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How are babies made?

We learn about how babies are made with Cory Silverberg, author of What Makes a Baby.

How are babies made? We speak with Cory Silverberg, author of What Makes A Baby, for answers to questions about how we all come into the world. This is a conversation that welcomes all kinds of families as we answer questions about why babies don't hatch out of eggs, why boys have nipples, why girls have babies but boys don't and why some people look more like one parent more than the other. Later in the episode we also explore how we get our last names and how two people can have the same last name when they're not related. We made this episode with our youngest listeners in mind, but parents may want to preview this episode on their own or listen with their kids.

Download our learning guides: PDF | Google Slide | Transcript

"How are babies made?"
- Wade, 7, Charlottesville, Va.

  • In his book What Makes a Baby, Cory Silverberg begins by reminding kids and grownups that there are really two questions: what makes a baby in general, and then the more specific question that is unique to you--where did you come from? That's a question that only your parent or parents or the adults who love you can answer.
  • While there are lots of ways that babies join families, some things are true for all of us. “For all humans to be born we need three things. We need to start with an egg; we need to start with a sperm; and those come from two different bodies. And then we need a third body part which is called a uterus. That's where we grow, where this tiny, tiny thing grows into a baby, which is the thing you are when you are born," Silverberg explains.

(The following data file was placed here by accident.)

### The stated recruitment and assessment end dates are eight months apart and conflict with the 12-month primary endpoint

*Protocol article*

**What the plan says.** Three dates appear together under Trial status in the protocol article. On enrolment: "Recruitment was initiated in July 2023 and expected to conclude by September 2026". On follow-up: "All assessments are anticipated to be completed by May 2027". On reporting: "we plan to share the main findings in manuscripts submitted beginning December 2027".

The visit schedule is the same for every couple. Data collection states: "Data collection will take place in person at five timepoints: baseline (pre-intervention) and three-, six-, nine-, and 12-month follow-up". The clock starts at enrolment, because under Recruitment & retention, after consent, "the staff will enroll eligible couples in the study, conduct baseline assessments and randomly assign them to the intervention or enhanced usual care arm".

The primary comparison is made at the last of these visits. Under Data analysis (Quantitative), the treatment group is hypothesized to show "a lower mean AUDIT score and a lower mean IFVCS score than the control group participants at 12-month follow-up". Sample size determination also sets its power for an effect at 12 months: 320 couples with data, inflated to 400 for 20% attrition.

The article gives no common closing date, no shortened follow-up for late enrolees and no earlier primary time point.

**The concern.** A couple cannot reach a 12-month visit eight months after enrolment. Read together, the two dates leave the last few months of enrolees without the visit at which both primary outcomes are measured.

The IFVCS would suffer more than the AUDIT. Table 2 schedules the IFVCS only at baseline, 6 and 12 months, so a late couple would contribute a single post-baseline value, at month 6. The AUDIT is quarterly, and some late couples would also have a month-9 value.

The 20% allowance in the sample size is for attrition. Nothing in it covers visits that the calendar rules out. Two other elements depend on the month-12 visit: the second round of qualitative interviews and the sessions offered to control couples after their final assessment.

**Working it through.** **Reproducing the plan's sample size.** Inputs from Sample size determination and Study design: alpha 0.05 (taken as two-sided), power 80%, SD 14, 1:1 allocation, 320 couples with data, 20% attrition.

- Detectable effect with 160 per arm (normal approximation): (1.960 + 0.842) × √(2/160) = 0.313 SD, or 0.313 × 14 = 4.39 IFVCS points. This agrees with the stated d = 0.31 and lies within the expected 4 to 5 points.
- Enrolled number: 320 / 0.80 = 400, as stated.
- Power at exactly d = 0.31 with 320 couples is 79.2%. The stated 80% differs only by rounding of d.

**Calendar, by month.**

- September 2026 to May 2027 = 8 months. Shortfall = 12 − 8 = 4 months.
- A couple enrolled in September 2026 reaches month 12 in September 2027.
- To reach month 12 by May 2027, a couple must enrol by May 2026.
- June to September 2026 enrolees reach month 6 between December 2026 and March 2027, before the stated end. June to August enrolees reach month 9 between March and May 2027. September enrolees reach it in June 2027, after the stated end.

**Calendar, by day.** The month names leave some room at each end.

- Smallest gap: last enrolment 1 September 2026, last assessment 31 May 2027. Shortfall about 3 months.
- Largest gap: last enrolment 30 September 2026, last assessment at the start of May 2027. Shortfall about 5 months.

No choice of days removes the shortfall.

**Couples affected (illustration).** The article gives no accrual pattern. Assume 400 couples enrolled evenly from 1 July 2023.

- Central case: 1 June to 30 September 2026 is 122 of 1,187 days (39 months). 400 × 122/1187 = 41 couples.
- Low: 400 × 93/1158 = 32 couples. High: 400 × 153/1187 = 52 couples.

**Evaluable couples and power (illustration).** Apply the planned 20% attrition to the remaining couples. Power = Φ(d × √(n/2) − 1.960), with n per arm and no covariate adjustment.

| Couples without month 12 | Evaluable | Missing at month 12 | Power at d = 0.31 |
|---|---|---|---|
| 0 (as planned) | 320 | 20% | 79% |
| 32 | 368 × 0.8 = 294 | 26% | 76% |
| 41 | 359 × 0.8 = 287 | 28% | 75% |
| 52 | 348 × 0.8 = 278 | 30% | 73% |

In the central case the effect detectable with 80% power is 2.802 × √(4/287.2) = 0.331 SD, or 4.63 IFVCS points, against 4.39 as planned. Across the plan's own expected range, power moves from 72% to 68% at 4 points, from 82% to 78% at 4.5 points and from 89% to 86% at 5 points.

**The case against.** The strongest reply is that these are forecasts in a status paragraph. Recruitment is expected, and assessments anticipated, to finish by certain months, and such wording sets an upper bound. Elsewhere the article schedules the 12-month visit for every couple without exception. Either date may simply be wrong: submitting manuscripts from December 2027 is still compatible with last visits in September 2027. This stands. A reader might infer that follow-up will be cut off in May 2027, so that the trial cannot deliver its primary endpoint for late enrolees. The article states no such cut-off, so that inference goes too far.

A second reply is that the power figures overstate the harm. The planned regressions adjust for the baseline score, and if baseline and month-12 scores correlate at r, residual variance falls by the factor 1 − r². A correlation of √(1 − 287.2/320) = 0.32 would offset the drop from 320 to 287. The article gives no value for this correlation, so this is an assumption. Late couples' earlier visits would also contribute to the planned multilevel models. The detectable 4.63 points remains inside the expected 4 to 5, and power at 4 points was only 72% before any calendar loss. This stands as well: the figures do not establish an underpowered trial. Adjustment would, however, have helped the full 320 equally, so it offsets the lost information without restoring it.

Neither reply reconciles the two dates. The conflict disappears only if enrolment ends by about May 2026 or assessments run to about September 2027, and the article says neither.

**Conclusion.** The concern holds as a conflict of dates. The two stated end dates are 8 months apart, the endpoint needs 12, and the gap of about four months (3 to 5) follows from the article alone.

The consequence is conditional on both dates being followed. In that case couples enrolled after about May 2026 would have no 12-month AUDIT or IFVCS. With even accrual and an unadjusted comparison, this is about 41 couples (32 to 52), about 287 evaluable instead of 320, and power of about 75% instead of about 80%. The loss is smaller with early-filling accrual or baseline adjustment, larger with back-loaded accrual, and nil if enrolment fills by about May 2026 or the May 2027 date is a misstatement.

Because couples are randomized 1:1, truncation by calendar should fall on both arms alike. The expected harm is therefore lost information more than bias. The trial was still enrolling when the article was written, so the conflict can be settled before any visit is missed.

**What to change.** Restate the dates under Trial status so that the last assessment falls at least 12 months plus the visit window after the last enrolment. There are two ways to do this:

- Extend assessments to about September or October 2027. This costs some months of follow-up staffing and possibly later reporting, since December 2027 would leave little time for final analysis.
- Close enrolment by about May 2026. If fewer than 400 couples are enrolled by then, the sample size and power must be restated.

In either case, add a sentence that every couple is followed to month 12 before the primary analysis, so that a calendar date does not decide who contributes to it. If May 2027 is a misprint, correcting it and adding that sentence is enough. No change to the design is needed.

Book recommendations from Cory Silverberg

Books Geared to Kids 4 - 7 (ish)

What Makes a Baby

By Cory Silverberg and Fiona Smyth

A book about where babies come from that works for every kind of family, regardless of who is in it and how the child came to be.

What's the Big Secret: Talking about Sex with Girls and Boys

By Laurie Krasny Brown and Marc Brown

A simplified and clear introduction to reproduction, genitals, and touch. Leaves out a lot of kids and families, but better than most.

Who Are You? The Kid's Guide to Gender Identity

by Brook Pessin-Whedbee and Naomi Bardoff

Also simplified, but a good introduction on gender identity written and illustrated for younger children.

Books Geared to Kids  7 to 10 (ish)

The Care and Keeping of You: The Body Book for Younger Girls

By Valorie Schaefer and Josee Masse

Only for girls, and not trans inclusive, but still one of the best books to cover a range of sexuality and puberty related topics.

It's So Amazing! A Book about Eggs, Sperm, Birth, Babies, and Families

By Robie Harris and Michael Emberly

Covers reproduction including intercourse gestation and birth, with a focus on heterosexual, gender normative parents and kids.

Sex Is a Funny Word

By Cory Silverberg and Fiona Smyth

Covers body parts, boundaries, touch, and an extensive gender section for kids and families of all identities and orientations.

Stacey's Not a Girl

By Colt Keo-Meier, illustrated by Jesse Yang

A picture book about a kid who knows they aren't a girl, but isn't sure if they are a boy.

Jane Lindholm is the host, executive producer and creator of But Why: A Podcast For Curious Kids. In addition to her work on our international kids show, she produces special projects for Vermont Public. Until March 2021, she was host and editor of the award-winning Vermont Public program Vermont Edition.
Melody is the Contributing Editor for But Why: A Podcast For Curious Kids and the co-author of two But Why books with Jane Lindholm.

But Why is a project of Vermont Public.

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